Literature and the Barbican

Why is the Barbican so amazing?

Because it is the LARGEST multi-arts and conference venue in Europe.

The huge, towering concrete jungle that looks rigid, militant and BRUTALIST in its architecture is actually home to a cultural flowering of art, music, theatre, dance and film!


Built in London, upon an area desecrated by the Second World War, during the 60s and 70s it began as a residential estate. But it is now so much more than that…

It houses the Barbican Arts Centre, vast libraries, the Museum of London, The City of London School for Girls and the Guildhall School of Music and Drama (where one of us got her ‘Grade 8 Performing Arts’, and ‘Shakespeare Award’. Ahem).


In 2001 the Minister for the Arts awarded the Barbican Grade II listed status.

One can see why.

It is colossal in scale – you can easily get lost inside it. Plus it occupies such a cohesive and all-consuming place in the London skyline. The whole complex is so distinct and seamless that it easily sits apart from all the law firms and towering glass banks full of city boys surrounding it (eww).


It is also pretty cool that some of the buildings are named after notable British historical literary figures (we are literature geeks after all…) Examples include:

Defoe House – after Daniel Defoe (author of Robinson Crusoe and Moll Flanders)

Johnson House – after Ben Johnson (the playwright behind satirical plays Volpone and Bartholomew Fayre)

Bunyan House – after John Bunyan (writer of The Pilgrim’s Progress)

More House – after Thomas More (Tudor period author of the Latin-Utopia)


AND OBVIOUSLY SHAKESPEARE TOWER…the bard who needs no introduction!


Rating: ****

Anne x


Scream if you wanna shine brighter – House of Pain, Zenith House

House of pain

If you find yourself ambling around SE1 at any point before the 20th October, and discover that you have a spare minute, make sure that you pop into the House of Pain along Borough High Street. I accidentally stumbled upon this secret gem recently when pacing quickly down the street, a typical busy London commuter – and then…something interesting caught my eye.

Bright flashing lights, broken shards of glass, and high pitched screams came emanating forth from a derelict building – Zenith House. This is something to make any work-obsessed commuter stop in their tracks.

There is no huge advertising explaining what is going on, but being nosy and attracted to shiny objects, I crossed the road (dodging rush-hour traffic) to find out that unbeknownst to me MERGE festival is currently underway.

MERGE festival is a yearly celebration of the rich history and contemporary culture of Bankside. Taking place from 19th September – 20th October 2013 there is a flourishing of art, music and performance taking place around the area.

For further information, see here:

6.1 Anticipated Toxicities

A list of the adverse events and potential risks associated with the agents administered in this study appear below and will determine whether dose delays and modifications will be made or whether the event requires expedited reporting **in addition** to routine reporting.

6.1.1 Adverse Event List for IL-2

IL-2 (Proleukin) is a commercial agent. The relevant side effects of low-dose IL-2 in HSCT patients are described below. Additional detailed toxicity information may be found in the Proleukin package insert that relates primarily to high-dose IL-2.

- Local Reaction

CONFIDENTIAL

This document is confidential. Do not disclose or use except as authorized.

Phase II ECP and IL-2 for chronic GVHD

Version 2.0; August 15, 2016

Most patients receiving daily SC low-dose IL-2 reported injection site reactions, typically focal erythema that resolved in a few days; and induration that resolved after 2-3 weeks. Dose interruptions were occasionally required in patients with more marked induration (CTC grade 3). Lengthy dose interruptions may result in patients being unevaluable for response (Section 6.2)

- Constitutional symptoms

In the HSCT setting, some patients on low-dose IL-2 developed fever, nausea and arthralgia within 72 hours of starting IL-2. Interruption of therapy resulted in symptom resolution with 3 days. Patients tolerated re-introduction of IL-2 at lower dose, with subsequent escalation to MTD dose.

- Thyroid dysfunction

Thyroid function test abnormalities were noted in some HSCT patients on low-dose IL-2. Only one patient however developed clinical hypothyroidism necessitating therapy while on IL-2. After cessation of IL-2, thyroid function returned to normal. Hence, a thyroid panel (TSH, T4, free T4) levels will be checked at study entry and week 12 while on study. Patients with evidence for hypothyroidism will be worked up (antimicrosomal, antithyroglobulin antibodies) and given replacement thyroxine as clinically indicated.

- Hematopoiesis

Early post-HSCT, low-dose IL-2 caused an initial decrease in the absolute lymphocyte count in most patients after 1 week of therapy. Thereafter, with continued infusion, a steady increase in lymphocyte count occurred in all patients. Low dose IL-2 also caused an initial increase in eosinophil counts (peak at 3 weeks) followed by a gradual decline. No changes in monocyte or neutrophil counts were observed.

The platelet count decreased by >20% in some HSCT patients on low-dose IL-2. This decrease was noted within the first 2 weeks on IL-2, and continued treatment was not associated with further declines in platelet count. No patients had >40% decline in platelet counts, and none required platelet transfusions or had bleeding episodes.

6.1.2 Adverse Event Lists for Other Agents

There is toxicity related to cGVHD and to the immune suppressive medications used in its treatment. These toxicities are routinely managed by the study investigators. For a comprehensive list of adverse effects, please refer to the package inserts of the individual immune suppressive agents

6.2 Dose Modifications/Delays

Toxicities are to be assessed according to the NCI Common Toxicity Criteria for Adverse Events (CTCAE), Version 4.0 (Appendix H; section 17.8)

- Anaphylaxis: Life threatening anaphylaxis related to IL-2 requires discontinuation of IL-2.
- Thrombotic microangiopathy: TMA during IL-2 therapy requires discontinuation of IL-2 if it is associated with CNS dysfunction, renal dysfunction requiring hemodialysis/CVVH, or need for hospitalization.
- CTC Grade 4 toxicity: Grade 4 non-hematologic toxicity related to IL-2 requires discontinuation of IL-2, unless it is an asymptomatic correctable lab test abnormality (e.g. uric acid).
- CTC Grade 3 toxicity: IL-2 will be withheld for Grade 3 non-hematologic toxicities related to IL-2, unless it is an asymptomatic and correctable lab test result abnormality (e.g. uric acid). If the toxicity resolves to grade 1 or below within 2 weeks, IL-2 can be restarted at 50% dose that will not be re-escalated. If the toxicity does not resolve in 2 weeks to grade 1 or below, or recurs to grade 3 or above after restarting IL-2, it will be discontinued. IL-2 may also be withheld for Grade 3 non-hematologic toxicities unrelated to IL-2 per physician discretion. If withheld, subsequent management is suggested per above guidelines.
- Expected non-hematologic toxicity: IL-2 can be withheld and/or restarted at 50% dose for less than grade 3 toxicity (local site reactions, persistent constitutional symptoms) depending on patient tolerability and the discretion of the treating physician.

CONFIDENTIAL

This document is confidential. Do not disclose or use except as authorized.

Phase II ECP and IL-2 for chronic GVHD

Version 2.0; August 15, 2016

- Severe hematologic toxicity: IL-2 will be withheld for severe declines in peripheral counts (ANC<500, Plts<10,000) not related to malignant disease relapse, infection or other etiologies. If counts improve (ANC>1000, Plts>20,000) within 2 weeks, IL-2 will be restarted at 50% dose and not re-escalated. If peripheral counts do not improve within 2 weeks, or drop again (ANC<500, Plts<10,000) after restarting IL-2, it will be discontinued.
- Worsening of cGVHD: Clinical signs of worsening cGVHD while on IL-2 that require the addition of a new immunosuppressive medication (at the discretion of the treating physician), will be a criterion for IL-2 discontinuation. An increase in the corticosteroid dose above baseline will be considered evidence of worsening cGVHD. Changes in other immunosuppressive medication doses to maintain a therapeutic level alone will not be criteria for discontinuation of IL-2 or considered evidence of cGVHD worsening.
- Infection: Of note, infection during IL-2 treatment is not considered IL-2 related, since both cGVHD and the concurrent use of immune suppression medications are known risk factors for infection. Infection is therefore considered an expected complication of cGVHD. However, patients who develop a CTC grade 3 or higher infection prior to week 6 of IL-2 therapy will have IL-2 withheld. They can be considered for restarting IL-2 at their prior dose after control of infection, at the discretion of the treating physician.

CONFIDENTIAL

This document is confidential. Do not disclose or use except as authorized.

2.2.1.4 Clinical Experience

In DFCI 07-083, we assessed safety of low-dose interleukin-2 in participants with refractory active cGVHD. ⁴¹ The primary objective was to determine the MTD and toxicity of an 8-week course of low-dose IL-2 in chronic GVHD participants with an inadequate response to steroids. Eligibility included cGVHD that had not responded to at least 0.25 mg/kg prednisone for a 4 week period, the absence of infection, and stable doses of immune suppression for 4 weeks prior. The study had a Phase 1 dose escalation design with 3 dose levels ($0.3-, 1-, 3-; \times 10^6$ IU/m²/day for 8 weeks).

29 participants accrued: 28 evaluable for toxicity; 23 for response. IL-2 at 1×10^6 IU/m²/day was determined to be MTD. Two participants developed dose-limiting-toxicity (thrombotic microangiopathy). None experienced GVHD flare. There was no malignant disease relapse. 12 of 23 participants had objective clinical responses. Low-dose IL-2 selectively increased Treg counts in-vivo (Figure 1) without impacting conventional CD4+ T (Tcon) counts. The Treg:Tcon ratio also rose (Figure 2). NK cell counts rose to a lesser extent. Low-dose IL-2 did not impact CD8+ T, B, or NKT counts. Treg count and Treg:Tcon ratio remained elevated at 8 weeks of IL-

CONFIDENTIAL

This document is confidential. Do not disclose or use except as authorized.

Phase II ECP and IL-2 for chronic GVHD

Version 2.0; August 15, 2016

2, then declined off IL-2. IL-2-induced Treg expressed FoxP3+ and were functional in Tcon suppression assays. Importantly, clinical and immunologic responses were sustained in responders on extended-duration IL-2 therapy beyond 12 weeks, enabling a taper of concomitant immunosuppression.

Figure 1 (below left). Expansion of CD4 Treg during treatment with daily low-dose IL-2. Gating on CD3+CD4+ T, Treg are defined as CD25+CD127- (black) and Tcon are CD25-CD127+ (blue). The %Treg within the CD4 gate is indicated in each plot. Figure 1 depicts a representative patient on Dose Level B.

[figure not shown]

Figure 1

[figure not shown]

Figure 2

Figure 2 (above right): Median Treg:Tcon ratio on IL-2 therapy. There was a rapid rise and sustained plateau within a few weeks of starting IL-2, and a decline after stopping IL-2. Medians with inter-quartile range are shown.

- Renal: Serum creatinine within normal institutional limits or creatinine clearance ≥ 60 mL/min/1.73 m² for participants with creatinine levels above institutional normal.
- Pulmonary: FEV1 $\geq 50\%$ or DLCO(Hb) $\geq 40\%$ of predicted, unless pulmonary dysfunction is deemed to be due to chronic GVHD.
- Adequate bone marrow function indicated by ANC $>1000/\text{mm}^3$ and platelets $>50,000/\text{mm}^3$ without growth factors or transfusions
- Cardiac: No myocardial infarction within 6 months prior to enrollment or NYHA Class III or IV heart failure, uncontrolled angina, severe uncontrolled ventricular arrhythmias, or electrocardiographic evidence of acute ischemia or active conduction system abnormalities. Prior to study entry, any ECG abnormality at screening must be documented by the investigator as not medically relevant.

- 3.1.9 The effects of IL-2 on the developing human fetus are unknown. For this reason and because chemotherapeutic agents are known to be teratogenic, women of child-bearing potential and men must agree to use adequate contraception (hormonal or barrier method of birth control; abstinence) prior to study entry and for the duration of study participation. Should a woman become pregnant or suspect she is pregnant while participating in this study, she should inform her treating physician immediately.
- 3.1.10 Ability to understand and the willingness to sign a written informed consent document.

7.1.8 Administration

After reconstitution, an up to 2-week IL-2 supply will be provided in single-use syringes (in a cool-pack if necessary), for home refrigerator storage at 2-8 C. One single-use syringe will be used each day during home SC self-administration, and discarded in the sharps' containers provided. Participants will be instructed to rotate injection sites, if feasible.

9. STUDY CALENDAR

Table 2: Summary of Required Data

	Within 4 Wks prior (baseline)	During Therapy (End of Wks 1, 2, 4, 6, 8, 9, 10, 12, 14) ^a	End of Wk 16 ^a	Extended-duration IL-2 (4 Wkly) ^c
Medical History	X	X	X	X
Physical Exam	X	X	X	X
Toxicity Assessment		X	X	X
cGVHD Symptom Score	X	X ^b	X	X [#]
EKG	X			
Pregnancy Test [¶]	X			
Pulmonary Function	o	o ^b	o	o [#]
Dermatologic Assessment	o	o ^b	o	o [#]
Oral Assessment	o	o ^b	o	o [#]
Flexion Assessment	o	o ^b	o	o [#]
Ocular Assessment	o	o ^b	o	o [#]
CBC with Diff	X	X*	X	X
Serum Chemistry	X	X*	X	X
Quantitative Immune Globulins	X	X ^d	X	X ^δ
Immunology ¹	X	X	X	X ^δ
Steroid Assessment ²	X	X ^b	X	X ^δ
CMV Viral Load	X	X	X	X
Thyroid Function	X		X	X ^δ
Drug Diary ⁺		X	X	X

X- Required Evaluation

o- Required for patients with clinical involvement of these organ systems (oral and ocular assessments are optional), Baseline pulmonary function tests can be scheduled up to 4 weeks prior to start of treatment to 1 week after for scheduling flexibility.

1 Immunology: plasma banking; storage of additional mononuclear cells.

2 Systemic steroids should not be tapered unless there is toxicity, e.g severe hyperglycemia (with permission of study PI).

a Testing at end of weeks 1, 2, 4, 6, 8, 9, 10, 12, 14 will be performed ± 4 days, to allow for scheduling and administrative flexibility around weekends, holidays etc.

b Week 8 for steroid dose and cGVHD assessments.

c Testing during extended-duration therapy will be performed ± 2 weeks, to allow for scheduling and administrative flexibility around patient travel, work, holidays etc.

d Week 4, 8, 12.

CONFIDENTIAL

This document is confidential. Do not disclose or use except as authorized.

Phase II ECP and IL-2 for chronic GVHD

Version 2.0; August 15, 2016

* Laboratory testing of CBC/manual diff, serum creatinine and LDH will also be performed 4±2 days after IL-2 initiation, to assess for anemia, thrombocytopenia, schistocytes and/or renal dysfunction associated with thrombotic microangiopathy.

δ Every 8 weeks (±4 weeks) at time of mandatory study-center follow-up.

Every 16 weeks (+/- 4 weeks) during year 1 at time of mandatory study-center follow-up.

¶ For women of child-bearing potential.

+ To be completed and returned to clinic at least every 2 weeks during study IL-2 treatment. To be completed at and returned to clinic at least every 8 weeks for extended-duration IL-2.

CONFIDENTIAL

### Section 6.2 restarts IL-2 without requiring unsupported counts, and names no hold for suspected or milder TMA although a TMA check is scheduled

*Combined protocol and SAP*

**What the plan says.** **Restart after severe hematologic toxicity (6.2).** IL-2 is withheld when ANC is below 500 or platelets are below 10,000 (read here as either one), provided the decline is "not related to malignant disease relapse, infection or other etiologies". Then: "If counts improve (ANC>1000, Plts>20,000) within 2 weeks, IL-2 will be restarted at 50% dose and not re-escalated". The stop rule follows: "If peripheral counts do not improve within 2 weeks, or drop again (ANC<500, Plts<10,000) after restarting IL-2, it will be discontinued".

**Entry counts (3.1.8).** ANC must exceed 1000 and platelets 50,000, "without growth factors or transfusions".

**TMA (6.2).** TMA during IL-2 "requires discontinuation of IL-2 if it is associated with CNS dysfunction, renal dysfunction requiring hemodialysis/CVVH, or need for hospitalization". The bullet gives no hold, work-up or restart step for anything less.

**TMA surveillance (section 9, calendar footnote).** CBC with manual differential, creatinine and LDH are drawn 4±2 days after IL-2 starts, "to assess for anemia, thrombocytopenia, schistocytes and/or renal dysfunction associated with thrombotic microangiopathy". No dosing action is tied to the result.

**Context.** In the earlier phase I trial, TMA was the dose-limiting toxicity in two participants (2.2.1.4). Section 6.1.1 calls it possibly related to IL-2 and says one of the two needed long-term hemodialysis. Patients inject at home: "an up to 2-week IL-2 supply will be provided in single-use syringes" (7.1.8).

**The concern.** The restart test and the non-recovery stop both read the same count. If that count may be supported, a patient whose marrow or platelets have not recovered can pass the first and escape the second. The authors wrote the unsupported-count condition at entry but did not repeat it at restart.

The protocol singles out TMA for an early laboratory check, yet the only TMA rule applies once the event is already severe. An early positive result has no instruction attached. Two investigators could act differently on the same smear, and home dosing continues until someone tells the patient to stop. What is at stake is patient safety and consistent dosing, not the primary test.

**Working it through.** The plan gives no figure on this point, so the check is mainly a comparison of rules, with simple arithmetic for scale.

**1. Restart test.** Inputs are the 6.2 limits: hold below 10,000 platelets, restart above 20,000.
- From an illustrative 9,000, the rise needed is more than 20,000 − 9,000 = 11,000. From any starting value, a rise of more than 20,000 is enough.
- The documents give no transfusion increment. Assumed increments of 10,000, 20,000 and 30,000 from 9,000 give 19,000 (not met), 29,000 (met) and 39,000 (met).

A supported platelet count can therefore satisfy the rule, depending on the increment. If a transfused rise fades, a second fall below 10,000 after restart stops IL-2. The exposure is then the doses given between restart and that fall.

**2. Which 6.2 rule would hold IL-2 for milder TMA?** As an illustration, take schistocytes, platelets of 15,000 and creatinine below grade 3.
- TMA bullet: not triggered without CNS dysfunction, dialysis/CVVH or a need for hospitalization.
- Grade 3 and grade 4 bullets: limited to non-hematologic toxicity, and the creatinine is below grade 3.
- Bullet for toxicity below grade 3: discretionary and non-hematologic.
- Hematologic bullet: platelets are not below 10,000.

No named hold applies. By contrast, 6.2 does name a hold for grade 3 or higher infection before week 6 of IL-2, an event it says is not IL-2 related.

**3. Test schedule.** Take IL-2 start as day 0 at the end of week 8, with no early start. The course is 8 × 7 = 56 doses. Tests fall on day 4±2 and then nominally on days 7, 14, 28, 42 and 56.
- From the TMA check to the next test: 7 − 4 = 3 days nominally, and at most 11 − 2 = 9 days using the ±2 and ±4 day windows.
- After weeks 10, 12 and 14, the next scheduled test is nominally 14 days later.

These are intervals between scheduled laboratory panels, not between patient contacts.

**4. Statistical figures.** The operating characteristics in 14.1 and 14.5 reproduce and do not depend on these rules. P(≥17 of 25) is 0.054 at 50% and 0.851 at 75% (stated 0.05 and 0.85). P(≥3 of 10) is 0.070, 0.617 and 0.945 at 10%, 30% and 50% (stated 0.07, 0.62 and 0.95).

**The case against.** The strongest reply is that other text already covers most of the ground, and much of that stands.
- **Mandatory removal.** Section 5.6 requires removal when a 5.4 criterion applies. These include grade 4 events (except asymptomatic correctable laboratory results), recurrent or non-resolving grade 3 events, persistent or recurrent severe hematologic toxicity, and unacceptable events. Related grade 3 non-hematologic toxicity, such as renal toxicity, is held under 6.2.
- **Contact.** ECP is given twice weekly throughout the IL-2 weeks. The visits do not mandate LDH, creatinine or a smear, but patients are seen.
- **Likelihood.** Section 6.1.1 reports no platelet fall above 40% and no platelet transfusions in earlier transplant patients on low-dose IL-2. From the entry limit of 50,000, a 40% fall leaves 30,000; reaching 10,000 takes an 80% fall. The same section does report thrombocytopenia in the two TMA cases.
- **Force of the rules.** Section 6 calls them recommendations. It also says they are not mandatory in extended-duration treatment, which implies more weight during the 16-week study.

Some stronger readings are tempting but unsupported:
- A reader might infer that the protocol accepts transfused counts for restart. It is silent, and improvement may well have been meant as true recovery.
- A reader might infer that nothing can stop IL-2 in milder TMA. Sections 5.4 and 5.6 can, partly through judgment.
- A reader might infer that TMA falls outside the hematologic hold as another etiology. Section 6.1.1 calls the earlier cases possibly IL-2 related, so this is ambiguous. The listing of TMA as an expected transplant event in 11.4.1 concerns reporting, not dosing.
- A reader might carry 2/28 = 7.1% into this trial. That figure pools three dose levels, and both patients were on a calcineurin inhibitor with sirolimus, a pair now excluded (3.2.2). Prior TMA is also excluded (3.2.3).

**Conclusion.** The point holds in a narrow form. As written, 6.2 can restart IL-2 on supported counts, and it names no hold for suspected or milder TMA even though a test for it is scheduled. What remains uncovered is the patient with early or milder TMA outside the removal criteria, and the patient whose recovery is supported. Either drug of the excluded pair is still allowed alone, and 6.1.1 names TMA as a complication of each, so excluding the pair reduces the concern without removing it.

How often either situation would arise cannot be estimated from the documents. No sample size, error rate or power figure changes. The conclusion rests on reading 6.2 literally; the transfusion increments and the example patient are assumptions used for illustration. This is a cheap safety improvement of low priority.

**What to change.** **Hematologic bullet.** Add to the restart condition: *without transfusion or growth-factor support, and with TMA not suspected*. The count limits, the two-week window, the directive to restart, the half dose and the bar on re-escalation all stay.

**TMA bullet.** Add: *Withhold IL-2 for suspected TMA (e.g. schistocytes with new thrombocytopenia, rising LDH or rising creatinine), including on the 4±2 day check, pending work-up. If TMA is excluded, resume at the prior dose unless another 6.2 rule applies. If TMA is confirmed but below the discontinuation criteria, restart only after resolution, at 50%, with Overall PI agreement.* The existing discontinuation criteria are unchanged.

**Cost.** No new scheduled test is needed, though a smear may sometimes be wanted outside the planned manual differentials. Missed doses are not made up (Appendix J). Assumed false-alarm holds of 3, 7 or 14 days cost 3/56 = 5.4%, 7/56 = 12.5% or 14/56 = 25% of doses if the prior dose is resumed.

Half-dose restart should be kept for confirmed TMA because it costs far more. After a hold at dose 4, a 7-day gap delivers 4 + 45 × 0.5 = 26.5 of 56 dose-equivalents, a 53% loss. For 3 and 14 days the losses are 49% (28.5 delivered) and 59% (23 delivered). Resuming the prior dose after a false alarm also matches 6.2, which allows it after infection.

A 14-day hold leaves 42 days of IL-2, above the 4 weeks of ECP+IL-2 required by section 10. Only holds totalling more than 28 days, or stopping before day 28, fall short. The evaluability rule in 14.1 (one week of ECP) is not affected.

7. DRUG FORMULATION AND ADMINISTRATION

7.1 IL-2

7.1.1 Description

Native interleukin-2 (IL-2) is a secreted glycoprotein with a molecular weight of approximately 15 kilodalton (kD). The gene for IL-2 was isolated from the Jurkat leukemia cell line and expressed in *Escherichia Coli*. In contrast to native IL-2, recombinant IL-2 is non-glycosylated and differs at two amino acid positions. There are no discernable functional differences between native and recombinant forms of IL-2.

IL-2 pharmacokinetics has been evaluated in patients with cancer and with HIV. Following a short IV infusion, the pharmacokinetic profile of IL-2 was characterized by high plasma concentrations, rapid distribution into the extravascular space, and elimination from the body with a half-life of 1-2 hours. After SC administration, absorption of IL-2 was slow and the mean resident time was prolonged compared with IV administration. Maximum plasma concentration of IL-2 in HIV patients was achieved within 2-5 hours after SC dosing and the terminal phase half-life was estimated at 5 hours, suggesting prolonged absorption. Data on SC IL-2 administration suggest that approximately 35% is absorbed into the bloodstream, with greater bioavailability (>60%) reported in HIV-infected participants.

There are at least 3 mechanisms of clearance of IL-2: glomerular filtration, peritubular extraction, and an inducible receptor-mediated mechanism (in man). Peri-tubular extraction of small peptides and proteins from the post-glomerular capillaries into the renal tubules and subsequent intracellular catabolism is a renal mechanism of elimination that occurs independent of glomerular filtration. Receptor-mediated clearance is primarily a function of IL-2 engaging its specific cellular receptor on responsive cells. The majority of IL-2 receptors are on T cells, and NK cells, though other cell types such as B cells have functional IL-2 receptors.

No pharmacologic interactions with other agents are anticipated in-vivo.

House of Pain is an art and light installation set in place by Marcus Lyall and Mark Logue. Currently residing in a derelict building it is open 5pm – 10pm Wednesday to Sunday.

The abandoned Zenith House is due for transformation into a hotel by Kings College London soon – and people are not happy. Opponents to the new scheme include English Heritage, The Victorian Society, The Georgian Group, The Ancient Monuments Society and Spitalfields Trust. The preservation of this building has caused a furore that Lyall and Logue have tapped into – a frustration with the modern, working age.

house of pain 2

Passers-by are invited to enter a darkened room on the ground floor and scream for as long and as loud as they like – as a way of exorcising their anger, fear or stress. The whiter the light the more high-pitched the noise, and my vocals chords certainly felt strained after a few minutes inside. Deeper, more manly groans caused an eruption of purple and pink lights to wash over the building.


Of course there is a lot more taking place throughout the month of MERGE festival…

Be sure to check out Candy Chang’s Before I Die.

There are two walls – one next to the House of Pain and another in Flat Iron Square. Here members of the public are asked to write their deepest desires on a large blackboard. These boards are covered in chalk scrawlings outlining what people aspire to do before their last breath.

before i dieIt is part of a much bigger project – there are, at present, 150 chalkboards for Before I die up around the world – and in 15 different languages.

It is a creative, worldwide project that can be found in such far-flung destinations as Thailand, Argentina and Israel (plus many more). It is a chance to gaze upon our fellow human beings’ creative outpourings, and Chang has managed to turn public places into art-filled, community-spirited wonders.

Our rating: ***

Anne x

Photos: MERGE (Tommophoto)